Monday, February 22, 2010

An Enthralling, Gripping Read

Regular readers of this blog may remember my rant against novelist M.J.Hyland for professionally branding herself 'MJ' and not 'Maria'. I called it a major marketing and literary mistake.

Well Eva Hornung has fallen into the same trap by changing her surname from Sallis to Hornung mid-way through her illustrious career. Whatever her personal reasons or circumstances, it's just the wrong thing to do. It trashes all the fragile, emotional connections that bind brands to their loyal customers and believers, connections that take time and painstaking effort to build in the first place. As well, it has to be said, Sallis is a much more felicitous name than the clumsy Germanic Hornung. It rolls easily off the tongue. I trust Text, Eva's publisher, fought long and hard with her about this. Pity they lost.

Next, the cover. It's another marketing mistake. Like so many covers it was quite obviously done by someone who hadn't read the book. This is not Lassie or any book about a dog. In fact the reason I have come late to this book, which was originally published in March last year, is because of the cover. I'm not a dog lover, and have never owned a dog. I passed over this book because I was not attracted to reading a book about a dog; or a book about boy who was a dog, or thought he was a dog; or about a dog who thought he was a boy - whatever.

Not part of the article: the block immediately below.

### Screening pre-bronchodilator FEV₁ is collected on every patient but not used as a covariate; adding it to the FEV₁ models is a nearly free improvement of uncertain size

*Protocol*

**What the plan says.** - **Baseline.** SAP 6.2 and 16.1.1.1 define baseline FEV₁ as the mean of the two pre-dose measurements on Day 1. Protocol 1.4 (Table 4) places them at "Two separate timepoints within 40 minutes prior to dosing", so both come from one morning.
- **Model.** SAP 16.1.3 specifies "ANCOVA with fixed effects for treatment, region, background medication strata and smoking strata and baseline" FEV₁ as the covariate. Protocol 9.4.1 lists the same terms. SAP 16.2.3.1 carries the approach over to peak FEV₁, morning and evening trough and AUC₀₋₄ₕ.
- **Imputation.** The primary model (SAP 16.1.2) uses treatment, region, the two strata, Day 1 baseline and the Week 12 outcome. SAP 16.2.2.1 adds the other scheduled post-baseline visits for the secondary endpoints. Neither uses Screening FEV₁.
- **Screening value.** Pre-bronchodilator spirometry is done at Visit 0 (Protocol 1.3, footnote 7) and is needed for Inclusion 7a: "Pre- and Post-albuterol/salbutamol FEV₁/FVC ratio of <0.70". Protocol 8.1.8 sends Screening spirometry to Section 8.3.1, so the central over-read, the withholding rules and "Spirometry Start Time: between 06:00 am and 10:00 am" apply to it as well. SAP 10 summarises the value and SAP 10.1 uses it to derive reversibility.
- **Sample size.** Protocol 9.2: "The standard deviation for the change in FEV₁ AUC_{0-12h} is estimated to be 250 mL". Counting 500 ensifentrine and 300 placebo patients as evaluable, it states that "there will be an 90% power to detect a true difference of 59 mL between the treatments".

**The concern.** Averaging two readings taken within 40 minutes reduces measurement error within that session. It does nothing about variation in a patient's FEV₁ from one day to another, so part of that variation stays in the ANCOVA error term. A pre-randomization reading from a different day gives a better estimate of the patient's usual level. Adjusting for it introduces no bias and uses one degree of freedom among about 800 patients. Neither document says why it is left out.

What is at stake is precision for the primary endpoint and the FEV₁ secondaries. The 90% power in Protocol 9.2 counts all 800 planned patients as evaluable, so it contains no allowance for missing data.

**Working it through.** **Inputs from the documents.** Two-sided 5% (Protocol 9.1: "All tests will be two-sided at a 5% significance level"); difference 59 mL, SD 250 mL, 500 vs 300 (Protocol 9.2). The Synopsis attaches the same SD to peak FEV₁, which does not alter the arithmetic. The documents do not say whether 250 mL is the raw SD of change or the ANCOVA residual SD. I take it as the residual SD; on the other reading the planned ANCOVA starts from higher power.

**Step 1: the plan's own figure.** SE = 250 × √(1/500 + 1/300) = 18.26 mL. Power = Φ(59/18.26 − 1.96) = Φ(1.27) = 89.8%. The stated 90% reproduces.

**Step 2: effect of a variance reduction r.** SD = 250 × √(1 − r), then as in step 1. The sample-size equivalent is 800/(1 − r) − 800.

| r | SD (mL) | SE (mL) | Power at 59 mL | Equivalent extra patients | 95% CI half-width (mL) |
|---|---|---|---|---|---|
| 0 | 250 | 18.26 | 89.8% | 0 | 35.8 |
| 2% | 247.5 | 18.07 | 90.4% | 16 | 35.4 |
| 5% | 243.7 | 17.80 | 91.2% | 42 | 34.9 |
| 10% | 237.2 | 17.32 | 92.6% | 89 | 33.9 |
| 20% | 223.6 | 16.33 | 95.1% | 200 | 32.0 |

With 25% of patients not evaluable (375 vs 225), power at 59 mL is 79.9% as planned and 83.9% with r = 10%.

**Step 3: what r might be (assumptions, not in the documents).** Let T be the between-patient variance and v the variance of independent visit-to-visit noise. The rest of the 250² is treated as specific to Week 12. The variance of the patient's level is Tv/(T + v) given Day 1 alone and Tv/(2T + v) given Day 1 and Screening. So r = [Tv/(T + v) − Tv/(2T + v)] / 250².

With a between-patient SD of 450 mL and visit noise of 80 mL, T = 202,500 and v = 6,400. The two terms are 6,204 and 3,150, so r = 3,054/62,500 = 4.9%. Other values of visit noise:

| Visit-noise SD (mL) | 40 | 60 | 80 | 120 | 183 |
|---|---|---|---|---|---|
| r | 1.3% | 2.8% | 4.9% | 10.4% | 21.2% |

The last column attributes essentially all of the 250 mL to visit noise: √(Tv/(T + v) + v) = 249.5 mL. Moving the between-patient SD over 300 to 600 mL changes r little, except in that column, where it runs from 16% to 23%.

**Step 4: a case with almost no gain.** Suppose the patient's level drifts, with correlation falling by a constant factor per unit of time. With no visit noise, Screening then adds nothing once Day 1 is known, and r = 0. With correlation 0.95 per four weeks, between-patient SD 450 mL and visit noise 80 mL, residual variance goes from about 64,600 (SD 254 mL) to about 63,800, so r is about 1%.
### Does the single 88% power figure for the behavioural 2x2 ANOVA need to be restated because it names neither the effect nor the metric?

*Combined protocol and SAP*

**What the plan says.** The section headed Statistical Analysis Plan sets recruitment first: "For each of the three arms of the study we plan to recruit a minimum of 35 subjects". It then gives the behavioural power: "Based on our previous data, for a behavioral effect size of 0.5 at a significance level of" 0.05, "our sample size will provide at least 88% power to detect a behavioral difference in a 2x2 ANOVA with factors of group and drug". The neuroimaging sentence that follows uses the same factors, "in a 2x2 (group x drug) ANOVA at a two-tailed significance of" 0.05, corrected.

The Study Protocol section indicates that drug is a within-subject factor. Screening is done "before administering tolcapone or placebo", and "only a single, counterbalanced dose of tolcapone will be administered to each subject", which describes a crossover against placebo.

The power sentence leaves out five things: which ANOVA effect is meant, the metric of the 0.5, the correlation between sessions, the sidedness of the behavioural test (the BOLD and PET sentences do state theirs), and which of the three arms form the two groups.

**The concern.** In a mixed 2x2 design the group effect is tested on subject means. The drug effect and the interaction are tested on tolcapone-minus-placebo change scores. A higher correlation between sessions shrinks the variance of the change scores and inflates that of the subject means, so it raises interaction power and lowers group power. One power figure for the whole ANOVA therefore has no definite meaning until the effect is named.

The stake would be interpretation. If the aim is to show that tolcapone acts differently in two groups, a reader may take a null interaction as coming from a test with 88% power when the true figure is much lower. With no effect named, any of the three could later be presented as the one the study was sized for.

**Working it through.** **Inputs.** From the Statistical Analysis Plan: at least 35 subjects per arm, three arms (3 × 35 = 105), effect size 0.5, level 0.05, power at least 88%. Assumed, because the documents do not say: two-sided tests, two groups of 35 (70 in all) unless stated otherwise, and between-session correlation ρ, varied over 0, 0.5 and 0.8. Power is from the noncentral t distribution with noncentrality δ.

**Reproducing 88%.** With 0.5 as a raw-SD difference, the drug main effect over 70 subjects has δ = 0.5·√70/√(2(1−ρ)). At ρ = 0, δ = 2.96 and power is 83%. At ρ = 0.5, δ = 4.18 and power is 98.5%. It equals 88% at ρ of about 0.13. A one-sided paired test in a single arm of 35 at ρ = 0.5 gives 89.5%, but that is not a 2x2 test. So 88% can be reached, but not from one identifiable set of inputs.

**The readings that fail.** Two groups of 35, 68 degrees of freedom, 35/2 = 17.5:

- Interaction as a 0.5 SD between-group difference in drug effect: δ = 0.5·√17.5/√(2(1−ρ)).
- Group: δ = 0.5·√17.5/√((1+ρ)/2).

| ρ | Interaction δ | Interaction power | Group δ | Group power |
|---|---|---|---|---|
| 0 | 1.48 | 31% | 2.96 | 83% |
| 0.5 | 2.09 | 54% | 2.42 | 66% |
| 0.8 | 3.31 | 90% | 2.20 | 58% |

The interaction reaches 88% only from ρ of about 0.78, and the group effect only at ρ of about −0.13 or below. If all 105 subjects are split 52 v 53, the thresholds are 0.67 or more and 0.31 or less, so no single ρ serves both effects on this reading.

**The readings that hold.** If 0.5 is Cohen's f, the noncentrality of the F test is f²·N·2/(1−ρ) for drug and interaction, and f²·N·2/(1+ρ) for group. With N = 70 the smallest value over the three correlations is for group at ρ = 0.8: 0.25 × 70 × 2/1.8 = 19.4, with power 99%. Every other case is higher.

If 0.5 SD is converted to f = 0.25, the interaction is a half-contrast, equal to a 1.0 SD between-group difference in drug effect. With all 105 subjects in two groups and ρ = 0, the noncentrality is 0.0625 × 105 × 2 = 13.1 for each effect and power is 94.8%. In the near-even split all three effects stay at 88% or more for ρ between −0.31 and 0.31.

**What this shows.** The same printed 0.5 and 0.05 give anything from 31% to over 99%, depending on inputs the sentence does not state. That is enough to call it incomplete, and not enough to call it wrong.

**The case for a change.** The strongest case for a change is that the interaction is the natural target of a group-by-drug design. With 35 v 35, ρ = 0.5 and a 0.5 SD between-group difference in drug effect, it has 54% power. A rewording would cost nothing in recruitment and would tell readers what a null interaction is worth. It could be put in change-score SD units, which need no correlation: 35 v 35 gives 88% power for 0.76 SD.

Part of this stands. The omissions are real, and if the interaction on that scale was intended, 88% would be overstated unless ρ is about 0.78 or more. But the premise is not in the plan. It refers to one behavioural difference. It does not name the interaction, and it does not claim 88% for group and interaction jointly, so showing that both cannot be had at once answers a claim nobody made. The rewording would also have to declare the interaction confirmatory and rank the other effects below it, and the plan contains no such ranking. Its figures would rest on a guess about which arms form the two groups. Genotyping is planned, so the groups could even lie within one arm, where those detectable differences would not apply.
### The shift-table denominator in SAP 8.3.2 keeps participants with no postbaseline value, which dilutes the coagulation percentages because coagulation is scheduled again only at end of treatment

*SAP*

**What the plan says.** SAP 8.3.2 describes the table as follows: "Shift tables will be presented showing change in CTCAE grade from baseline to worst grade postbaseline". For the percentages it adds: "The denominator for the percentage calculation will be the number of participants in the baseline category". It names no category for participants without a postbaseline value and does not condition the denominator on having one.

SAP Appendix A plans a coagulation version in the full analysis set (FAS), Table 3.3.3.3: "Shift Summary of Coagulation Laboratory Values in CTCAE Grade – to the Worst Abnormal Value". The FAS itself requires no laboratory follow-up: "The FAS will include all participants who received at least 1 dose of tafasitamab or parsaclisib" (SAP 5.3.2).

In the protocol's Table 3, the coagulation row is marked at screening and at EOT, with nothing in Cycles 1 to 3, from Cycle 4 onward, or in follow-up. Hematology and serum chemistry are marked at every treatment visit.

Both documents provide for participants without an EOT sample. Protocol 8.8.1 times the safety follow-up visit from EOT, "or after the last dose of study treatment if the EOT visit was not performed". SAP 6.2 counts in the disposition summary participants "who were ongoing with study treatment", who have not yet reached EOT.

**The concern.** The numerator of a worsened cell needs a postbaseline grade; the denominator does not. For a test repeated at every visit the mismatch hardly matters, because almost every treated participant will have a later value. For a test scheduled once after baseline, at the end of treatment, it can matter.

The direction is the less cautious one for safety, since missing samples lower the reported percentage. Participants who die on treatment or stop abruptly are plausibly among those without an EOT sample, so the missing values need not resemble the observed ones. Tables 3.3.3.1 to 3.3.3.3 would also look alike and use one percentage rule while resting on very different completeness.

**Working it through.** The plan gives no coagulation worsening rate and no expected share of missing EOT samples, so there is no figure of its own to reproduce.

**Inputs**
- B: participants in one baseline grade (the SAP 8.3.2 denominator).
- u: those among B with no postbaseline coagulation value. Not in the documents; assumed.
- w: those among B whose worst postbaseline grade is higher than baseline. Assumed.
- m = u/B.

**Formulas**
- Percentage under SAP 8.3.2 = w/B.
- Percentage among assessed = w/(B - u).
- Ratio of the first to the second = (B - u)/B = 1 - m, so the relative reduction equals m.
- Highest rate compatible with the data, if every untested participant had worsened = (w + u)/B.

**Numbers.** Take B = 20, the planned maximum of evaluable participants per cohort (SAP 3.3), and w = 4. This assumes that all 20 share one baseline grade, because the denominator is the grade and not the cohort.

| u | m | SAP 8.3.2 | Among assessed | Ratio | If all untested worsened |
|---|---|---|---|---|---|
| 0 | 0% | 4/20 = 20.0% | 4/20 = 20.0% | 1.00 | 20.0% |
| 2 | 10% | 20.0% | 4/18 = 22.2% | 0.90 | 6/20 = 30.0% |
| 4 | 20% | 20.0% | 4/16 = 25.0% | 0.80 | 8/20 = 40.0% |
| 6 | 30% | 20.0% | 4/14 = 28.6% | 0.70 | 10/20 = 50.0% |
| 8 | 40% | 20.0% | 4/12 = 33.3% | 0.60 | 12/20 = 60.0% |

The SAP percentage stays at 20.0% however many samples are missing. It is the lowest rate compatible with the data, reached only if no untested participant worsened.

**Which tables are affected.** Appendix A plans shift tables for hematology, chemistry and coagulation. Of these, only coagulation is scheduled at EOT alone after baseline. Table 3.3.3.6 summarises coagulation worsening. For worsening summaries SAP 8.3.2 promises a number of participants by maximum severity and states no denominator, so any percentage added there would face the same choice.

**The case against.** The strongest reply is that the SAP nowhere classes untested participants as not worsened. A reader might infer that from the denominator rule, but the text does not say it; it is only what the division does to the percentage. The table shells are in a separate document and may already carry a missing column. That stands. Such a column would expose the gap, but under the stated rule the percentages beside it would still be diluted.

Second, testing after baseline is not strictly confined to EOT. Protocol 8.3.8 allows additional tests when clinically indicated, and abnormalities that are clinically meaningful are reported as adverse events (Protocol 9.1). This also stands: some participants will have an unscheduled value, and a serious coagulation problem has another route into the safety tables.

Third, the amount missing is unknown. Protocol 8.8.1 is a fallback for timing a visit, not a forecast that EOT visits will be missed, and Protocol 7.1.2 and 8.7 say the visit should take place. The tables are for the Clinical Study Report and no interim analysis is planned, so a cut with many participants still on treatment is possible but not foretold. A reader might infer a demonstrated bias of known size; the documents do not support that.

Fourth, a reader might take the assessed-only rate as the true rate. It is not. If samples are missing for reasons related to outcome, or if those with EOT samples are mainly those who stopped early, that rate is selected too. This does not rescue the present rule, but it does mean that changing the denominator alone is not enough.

Now these beefs are off my chest - to the book itself.

Quite frankly, Dog Boy is one of the best novels I've ever read. It is simply amazing, and I'm going to bore all my acquaintances for ages by pressuring them to read it. It's enthralling, gripping, quite extraordinary in its imaginative reach and power, and in the beauty and absolute clarity of its language. Not a word in this book is wrong or inappropriate or misplaced or just there for effect. And best of all it resonates with deep layers of meaning. It's a book that pushes the boundaries of our sympathy and understanding, and demands we confront the seemingly familiar and comfortable in a whole new way.

And I love the way it's set in Moscow. It's so right.

I can't rave enough about this wonderful book. I'd describe it as perfect, just perfect.

Sunday, February 14, 2010

Recent Movies

Usually, movies dealing with poor, embittered, socially deprived, psychologically damaged students from rotten homes with cruel, alcohol and drug infested, sexually molesting 'parents', and with determined, committed, talented, gifted, dedicated, never-give-up, middle class, tertiary educated, physically attractive teachers, are best left right alone for the stinking pile of cliches that they invariably are. It's To Sir With Love ad nauseam.